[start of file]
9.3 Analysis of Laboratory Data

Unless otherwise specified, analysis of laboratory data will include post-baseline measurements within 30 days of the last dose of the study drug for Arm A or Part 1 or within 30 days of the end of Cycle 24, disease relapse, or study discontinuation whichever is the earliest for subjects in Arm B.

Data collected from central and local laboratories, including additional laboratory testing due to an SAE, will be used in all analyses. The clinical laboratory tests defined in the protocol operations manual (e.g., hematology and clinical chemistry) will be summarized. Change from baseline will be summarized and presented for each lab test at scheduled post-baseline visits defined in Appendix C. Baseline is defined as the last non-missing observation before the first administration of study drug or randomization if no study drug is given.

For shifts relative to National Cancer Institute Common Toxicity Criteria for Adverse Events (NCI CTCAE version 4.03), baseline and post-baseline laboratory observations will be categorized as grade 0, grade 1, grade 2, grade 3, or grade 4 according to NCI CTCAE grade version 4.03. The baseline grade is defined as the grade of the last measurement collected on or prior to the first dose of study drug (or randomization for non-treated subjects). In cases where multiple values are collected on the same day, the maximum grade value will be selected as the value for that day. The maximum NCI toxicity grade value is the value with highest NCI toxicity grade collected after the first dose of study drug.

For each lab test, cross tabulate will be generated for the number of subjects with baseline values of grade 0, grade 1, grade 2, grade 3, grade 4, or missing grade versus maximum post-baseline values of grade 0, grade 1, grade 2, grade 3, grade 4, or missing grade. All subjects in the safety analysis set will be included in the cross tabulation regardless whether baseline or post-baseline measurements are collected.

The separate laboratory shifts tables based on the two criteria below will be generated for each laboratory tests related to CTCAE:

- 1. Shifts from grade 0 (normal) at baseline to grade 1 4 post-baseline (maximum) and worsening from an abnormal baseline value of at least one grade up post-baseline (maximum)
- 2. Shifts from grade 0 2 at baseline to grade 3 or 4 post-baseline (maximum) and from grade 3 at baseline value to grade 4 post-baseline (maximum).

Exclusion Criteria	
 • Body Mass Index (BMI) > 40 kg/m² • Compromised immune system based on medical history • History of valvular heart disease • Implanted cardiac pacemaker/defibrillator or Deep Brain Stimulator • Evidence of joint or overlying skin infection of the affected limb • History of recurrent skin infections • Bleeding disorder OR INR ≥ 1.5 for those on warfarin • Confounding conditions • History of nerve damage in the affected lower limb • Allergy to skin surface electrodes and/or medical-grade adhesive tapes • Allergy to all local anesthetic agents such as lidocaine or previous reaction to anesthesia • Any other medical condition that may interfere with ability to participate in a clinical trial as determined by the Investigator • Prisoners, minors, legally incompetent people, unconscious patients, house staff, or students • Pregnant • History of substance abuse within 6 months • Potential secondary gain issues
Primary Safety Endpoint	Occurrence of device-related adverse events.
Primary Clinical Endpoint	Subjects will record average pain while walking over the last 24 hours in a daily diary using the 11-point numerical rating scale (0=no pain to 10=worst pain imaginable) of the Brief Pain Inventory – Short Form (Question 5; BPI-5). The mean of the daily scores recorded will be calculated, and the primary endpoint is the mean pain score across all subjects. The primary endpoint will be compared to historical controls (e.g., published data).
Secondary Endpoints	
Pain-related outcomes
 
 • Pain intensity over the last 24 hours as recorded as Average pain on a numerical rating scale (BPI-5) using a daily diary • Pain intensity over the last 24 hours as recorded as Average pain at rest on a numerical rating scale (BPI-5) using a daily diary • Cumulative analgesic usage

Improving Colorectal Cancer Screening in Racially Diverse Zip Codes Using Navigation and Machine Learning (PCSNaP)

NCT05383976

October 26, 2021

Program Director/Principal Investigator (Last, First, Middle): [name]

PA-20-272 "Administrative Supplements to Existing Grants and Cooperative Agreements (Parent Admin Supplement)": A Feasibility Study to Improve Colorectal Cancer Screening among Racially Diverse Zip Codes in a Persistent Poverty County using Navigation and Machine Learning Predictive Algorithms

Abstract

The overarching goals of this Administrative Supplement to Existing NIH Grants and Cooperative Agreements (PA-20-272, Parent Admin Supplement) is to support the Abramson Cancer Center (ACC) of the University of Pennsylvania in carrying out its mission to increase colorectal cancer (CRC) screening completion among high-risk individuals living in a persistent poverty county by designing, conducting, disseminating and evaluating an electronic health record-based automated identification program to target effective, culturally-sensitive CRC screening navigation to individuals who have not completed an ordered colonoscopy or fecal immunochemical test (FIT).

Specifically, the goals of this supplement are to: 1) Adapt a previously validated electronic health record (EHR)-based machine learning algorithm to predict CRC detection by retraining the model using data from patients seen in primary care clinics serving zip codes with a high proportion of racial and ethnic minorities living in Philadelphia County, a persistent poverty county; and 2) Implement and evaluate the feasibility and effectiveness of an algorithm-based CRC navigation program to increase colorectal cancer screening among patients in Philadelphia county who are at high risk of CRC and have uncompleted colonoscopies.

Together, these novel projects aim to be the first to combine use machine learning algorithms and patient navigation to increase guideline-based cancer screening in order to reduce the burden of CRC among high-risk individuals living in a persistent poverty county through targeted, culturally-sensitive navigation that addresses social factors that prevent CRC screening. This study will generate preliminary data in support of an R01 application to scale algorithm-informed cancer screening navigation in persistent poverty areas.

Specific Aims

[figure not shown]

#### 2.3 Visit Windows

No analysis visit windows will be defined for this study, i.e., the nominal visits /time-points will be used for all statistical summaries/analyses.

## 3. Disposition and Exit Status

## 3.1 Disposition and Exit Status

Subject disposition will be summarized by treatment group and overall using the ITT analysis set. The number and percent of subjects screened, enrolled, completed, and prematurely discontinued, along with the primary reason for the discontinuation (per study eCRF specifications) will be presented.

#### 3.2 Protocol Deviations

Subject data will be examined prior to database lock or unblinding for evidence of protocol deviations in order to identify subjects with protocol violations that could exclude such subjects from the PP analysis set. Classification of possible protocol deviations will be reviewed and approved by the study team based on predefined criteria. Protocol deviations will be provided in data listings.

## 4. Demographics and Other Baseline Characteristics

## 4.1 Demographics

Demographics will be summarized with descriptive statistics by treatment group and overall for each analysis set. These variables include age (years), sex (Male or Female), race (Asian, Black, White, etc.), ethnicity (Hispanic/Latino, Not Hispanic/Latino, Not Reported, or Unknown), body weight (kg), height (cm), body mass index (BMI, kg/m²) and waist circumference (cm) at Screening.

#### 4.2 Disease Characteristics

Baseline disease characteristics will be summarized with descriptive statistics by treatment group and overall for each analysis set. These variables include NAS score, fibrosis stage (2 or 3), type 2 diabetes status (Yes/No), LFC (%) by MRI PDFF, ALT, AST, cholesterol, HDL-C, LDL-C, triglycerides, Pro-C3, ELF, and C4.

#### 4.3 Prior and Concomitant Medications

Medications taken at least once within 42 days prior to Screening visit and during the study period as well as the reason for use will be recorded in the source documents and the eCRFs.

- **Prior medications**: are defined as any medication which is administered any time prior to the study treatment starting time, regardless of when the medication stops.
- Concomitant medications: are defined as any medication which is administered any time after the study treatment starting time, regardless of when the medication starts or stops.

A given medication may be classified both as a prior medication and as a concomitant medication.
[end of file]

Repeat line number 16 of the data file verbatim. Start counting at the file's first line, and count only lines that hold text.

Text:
Improving Colorectal Cancer Screening in Racially Diverse Zip Codes Using Navigation and Machine Learning (PCSNaP)